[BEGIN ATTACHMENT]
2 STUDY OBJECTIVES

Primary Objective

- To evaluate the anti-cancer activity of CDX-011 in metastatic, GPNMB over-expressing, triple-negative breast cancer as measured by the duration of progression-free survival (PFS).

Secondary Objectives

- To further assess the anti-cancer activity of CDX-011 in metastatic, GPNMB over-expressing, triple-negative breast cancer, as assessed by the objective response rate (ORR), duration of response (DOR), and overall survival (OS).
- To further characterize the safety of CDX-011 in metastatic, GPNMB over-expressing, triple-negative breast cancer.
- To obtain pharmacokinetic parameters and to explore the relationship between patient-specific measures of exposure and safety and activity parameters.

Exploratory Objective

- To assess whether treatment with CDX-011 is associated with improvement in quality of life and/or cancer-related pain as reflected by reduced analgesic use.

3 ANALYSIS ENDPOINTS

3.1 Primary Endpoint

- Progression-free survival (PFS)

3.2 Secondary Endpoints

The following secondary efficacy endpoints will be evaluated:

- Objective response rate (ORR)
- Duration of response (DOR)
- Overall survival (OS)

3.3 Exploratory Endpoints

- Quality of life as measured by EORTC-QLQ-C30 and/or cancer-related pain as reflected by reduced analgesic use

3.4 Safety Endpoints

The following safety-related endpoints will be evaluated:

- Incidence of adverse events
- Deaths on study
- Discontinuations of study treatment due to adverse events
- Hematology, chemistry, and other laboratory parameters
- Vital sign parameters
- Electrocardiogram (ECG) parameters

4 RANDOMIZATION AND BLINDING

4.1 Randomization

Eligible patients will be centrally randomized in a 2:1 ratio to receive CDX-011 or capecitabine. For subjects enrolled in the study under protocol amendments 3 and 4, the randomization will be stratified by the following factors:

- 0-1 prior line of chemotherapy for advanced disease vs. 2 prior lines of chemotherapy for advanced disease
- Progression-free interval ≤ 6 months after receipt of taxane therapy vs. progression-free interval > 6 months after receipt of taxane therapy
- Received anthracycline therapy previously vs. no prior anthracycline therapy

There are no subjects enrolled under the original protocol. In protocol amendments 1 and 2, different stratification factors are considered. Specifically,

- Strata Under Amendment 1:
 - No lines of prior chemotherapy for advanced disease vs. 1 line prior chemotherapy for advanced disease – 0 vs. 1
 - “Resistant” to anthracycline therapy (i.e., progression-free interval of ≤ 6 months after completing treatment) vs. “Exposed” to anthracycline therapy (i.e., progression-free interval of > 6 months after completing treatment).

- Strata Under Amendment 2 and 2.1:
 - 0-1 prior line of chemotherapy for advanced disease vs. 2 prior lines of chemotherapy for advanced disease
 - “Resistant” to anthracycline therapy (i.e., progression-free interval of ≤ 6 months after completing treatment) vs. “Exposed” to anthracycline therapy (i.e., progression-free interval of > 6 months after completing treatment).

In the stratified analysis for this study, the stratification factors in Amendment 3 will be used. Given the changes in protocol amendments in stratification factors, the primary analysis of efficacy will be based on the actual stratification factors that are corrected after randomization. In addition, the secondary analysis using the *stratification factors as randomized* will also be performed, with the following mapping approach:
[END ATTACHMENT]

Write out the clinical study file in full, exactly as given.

2 STUDY OBJECTIVES

Primary Objective

- To evaluate the anti-cancer activity of CDX-011 in metastatic, GPNMB over-expressing, triple-negative breast cancer as measured by the duration of progression-free survival (PFS).

Secondary Objectives

- To further assess the anti-cancer activity of CDX-011 in metastatic, GPNMB over-expressing, triple-negative breast cancer, as assessed by the objective response rate (ORR), duration of response (DOR), and overall survival (OS).
- To further characterize the safety of CDX-011 in metastatic, GPNMB over-expressing, triple-negative breast cancer.
- To obtain pharmacokinetic parameters and to explore the relationship between patient-specific measures of exposure and safety and activity parameters.

Exploratory Objective

- To assess whether treatment with CDX-011 is associated with improvement in quality of life and/or cancer-related pain as reflected by reduced analgesic use.

3 ANALYSIS ENDPOINTS

3.1 Primary Endpoint

- Progression-free survival (PFS)

3.2 Secondary Endpoints

The following secondary efficacy endpoints will be evaluated:

- Objective response rate (ORR)
- Duration of response (DOR)
- Overall survival (OS)

3.3 Exploratory Endpoints

- Quality of life as measured by EORTC-QLQ-C30 and/or cancer-related pain as reflected by reduced analgesic use

3.4 Safety Endpoints

The following safety-related endpoints will be evaluated:

- Incidence of adverse events
- Deaths on study
- Discontinuations of study treatment due to adverse events
- Hematology, chemistry, and other laboratory parameters
- Vital sign parameters
- Electrocardiogram (ECG) parameters

4 RANDOMIZATION AND BLINDING

4.1 Randomization

Eligible patients will be centrally randomized in a 2:1 ratio to receive CDX-011 or capecitabine. For subjects enrolled in the study under protocol amendments 3 and 4, the randomization will be stratified by the following factors:

- 0-1 prior line of chemotherapy for advanced disease vs. 2 prior lines of chemotherapy for advanced disease
- Progression-free interval ≤ 6 months after receipt of taxane therapy vs. progression-free interval > 6 months after receipt of taxane therapy
- Received anthracycline therapy previously vs. no prior anthracycline therapy

There are no subjects enrolled under the original protocol. In protocol amendments 1 and 2, different stratification factors are considered. Specifically,

- Strata Under Amendment 1:
 - No lines of prior chemotherapy for advanced disease vs. 1 line prior chemotherapy for advanced disease – 0 vs. 1
 - “Resistant” to anthracycline therapy (i.e., progression-free interval of ≤ 6 months after completing treatment) vs. “Exposed” to anthracycline therapy (i.e., progression-free interval of > 6 months after completing treatment).

- Strata Under Amendment 2 and 2.1:
 - 0-1 prior line of chemotherapy for advanced disease vs. 2 prior lines of chemotherapy for advanced disease
 - “Resistant” to anthracycline therapy (i.e., progression-free interval of ≤ 6 months after completing treatment) vs. “Exposed” to anthracycline therapy (i.e., progression-free interval of > 6 months after completing treatment).

In the stratified analysis for this study, the stratification factors in Amendment 3 will be used. Given the changes in protocol amendments in stratification factors, the primary analysis of efficacy will be based on the actual stratification factors that are corrected after randomization. In addition, the secondary analysis using the *stratification factors as randomized* will also be performed, with the following mapping approach: